Through the Working Class

Through the Working Class

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Topic
chevron_rightSociology

Language
en

ISBN (print)
978-88-6969-297-0

ISBN (ebook)
978-88-6969-296-3

ISSN
chevron_right2610-8852

e-ISSN
chevron_right2610-9379

Date of publication
12 Dec 2018

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Culture del lavoro

Beyond the Dark, Satanic Mills
An Ecocritical Reading of A Kestrel for a Knave

Joanna Dobson
Sheffield Hallam University, UK
joanna.c.dobson@gmail.com

DOI 10.30687/978-88-6969-296-3/008

Submitted 20 Jul 2018
Accepted 16 Sep 2018

Abstract

Barry Hines’ 1968 novel A Kestrel for a Knave is justly celebrated for its depiction of working-class life in an English mining village. However, false assumptions about the role of ‘nature’ in the working-class experience have led critics to overlook the significance of the bird at the centre of the novel and the descriptions of the surrounding environment. A reading that foregrounds these aspects offers new insights, revealing a prescient anxiety about the way capitalism weakens relationships between human and nonhuman. The book is shown to be ahead of its time in its understanding that human flourishing depends on meaningful connection with the more-than-human world.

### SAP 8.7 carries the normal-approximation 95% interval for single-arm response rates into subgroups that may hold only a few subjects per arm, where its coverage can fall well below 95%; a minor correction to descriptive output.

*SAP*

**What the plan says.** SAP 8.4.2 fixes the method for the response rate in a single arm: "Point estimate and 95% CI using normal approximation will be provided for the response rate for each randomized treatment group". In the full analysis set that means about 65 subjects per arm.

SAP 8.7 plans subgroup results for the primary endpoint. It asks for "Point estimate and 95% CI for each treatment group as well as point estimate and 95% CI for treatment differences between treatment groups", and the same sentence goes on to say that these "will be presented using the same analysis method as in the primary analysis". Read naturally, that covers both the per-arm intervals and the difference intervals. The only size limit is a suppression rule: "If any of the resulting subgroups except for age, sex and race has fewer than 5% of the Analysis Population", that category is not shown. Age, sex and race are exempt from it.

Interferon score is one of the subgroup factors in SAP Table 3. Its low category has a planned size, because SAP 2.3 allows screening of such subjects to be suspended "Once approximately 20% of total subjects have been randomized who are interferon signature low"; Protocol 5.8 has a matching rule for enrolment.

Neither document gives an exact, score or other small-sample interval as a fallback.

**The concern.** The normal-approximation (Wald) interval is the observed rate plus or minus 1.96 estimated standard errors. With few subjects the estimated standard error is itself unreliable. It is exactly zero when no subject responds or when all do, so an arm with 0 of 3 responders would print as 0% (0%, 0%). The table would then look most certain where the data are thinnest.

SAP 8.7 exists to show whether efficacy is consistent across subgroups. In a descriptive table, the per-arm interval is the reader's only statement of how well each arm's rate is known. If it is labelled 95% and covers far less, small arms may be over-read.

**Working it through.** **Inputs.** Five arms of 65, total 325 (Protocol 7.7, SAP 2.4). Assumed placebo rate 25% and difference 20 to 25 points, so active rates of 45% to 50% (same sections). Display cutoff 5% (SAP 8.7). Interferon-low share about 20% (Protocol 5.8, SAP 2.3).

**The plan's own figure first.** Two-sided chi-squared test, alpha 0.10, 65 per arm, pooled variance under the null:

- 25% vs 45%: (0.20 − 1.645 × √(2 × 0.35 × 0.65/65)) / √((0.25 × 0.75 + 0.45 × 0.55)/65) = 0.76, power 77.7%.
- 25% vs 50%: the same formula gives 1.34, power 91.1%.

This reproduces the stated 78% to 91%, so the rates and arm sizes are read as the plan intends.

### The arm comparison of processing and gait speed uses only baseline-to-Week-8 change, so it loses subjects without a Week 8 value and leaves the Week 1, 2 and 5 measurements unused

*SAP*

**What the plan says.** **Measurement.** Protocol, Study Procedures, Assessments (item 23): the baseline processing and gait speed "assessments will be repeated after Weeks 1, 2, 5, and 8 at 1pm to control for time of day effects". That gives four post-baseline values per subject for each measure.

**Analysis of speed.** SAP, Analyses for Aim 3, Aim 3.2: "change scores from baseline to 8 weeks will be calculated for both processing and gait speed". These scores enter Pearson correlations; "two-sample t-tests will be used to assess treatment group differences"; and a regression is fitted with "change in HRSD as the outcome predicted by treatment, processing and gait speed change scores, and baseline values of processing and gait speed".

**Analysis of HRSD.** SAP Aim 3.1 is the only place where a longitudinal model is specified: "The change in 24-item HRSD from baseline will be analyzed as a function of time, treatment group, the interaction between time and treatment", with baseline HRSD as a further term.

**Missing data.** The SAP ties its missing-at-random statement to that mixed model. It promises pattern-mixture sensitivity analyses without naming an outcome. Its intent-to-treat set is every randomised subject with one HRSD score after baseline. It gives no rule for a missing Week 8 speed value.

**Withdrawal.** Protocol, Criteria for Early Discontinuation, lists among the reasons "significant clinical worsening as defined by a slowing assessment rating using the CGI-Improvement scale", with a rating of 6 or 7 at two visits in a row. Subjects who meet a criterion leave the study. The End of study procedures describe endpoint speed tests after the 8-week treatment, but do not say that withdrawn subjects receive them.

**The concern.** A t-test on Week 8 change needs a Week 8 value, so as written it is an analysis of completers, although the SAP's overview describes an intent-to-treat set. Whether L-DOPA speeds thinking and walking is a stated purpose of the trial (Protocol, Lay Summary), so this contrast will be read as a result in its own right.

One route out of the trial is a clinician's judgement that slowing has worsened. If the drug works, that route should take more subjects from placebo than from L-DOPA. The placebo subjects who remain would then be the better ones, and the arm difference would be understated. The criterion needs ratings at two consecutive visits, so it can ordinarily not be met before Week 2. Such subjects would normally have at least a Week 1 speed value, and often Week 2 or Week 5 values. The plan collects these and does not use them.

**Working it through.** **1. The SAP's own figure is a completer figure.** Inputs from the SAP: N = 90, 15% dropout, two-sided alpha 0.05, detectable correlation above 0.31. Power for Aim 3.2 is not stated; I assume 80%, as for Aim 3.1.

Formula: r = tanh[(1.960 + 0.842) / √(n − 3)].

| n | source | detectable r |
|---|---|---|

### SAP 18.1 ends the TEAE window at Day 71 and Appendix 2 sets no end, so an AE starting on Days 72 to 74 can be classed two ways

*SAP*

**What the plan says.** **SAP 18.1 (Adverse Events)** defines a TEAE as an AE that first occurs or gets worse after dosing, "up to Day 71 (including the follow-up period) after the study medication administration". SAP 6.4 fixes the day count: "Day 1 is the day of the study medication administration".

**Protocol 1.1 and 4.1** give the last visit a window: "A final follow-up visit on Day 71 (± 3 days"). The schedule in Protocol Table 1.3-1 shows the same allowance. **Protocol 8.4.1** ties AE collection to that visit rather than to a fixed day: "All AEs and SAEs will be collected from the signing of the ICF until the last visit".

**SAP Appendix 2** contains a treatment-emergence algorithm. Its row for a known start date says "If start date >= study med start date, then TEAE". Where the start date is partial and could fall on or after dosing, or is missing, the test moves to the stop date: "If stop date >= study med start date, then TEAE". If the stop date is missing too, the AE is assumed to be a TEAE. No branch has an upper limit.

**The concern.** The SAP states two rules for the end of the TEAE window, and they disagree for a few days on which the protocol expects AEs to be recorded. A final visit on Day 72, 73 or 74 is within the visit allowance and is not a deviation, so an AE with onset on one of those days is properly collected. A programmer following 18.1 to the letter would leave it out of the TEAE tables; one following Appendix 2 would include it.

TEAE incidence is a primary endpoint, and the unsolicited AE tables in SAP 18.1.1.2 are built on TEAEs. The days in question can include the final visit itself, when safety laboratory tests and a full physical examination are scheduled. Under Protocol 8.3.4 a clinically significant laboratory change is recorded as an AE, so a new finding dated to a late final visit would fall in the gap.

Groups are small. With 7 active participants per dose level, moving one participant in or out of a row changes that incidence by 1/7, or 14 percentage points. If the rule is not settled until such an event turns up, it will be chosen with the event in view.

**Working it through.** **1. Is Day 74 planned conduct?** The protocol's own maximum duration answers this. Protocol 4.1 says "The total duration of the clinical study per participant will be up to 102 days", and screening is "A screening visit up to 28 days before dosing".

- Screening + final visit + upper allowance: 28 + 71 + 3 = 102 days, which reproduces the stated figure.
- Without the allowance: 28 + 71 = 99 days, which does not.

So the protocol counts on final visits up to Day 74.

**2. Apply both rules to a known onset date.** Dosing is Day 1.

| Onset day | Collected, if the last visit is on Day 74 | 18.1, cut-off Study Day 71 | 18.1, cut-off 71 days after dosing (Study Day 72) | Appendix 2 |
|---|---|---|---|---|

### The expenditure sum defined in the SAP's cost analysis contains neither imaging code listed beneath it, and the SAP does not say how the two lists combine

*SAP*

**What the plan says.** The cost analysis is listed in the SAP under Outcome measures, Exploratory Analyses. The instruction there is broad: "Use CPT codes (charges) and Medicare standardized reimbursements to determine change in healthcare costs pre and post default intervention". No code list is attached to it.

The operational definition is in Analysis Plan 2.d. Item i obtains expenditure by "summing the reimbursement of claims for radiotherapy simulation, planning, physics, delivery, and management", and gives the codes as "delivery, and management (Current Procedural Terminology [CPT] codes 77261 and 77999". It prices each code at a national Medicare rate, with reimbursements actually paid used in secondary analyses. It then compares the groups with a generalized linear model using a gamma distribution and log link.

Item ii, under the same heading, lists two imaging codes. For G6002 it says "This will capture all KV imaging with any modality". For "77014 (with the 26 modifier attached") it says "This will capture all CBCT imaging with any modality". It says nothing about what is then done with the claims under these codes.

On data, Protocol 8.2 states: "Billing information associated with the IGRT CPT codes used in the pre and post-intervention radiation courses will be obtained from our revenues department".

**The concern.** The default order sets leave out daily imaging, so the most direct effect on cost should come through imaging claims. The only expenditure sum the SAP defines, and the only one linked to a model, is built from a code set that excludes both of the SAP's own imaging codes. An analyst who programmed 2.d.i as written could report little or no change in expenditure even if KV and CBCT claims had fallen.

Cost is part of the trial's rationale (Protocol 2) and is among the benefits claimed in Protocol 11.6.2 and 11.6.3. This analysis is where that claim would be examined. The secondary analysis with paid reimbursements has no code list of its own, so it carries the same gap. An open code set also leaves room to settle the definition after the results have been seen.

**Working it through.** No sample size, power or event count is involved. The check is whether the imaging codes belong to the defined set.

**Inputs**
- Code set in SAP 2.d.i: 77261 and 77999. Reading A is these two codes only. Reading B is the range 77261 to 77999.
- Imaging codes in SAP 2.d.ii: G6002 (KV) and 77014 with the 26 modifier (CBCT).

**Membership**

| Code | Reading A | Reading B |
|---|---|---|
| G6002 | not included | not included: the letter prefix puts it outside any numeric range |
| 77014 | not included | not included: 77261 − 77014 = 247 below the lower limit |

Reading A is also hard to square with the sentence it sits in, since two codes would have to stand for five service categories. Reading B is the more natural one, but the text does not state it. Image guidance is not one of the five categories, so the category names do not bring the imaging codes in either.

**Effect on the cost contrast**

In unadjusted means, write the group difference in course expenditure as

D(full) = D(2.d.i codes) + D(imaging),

Keywords
Animal studies. Barry Hines. Birds. Ecocriticism. Northern England. Working-class writing.


Creative Commons License This work is licensed under a Creative Commons Attribution 4.0 International License 

Table of contents
×
Campo DC Valore

dc.contributor.author

Dobson Joanna

dc.title

Beyond the Dark, Satanic Mills

dc.type

Book Chapter

dc.language.iso

en

dc.description.abstract

Barry Hines’ 1968 novel A Kestrel for a Knave is justly celebrated for its depiction of working-class life in an English mining village. However, false assumptions about the role of ‘nature’ in the working-class experience have led critics to overlook the significance of the bird at the centre of the novel and the descriptions of the surrounding environment. A reading that foregrounds these aspects offers new insights, revealing a prescient anxiety about the way capitalism weakens relationships between human and nonhuman. The book is shown to be ahead of its time in its understanding that human flourishing depends on meaningful connection with the more-than-human world.

dc.relation.ispartof

Culture del lavoro

dc.publisher

Edizioni Ca’ Foscari - Digital Publishing

dc.date.issued

2018-12-12

dc.dateAccepted

2018-07-20

dc.dateSubmitted

2018-09-16

dc.identifier.uri

http://doi.org/10.14277/978-88-6969-296-3/008

dc.identifier.issn

2610-8852

dc.identifier.eissn

2610-9379

dc.identifier.isbn

978-88-6969-297-0

dc.identifier.eisbn

978-88-6969-296-3

dc.rights

Creative Commons 4.0 Attribution alone

dc.rights.uri

http://creativecommons.org/licenses/by/4.0/

item.fulltext

with fulltext

item.grantfulltext

open

dc.subject

Animal studies

dc.subject

Barry Hines

dc.subject

Birds

dc.subject

Ecocriticism

dc.subject

Northern England

dc.subject

Working-class writing

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